About this artwork
Claude Cahun, born Lucy Schwob, was closely associated with the Paris Surrealists of the 1930s. Attracted to the group’s desire to transform society through the exploration of the unconscious, she challenged traditional ideas about gender and sexuality through her intimate photographic self-portraits, collages, and sculptures. For Object, Cahun altered a number of seemingly unrelated components—a doll’s hand, a cloud-shaped piece of wood, and a tennis ball painted with a wide-open eye—to produce a startling psychological resonance. The eye, in particular, a key Surrealist symbol of inner perception, also suggests female anatomy. On the base of the work, Cahun added the French phrase, “The Marseillaise is a revolutionary song, the law punishes counterfeiters with forced labor.” Much like the rest of the work, the inscription is a juxtaposition of disparate elements: the first, a well-known slogan from France’s antifascist coalition, the left-wing Popular Front, and the other, a phrase from Belgian currency. In combining these phrases, Cahun seems to point an accusatory finger at the supposed “revolutionary” leaders of France—a rare direct reference to politics in a Surrealist artwork. Her assemblages were typically ephemeral and made to be photographed; Object is the only sculptural work by the artist known to still exist in its original form.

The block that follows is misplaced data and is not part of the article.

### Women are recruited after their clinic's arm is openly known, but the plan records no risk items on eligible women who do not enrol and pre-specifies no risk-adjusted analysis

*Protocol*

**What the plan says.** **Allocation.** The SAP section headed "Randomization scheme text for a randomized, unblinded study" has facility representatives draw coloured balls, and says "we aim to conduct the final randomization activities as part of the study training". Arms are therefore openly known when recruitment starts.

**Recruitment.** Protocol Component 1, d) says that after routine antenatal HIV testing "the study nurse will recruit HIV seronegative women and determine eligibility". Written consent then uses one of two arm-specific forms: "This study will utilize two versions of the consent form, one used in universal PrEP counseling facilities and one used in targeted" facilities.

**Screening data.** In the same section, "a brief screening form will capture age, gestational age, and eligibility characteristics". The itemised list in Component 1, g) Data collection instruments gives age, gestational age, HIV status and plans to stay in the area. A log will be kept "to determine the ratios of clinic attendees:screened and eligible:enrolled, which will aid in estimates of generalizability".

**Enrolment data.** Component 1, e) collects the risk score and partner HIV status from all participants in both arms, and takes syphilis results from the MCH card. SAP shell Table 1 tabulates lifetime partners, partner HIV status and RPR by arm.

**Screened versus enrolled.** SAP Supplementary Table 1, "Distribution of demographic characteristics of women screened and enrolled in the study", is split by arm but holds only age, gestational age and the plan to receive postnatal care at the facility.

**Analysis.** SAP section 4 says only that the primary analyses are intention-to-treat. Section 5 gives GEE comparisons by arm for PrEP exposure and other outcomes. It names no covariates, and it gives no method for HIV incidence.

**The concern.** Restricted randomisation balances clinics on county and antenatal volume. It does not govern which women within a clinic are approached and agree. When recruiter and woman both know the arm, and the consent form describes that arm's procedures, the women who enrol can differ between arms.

- Claude Cahun
- Wood, paint, and hair
- Not signed, inscribed on base: La Marseillaise est un chant révolutionnaire, la loi punit le contrefaiteur des travaux forcés
- 5 3/8 × 6 3/8 × 4 in. (13.7 × 10.7 × 16 cm)
- Through prior gift of Mrs. Gilbert W. Chapman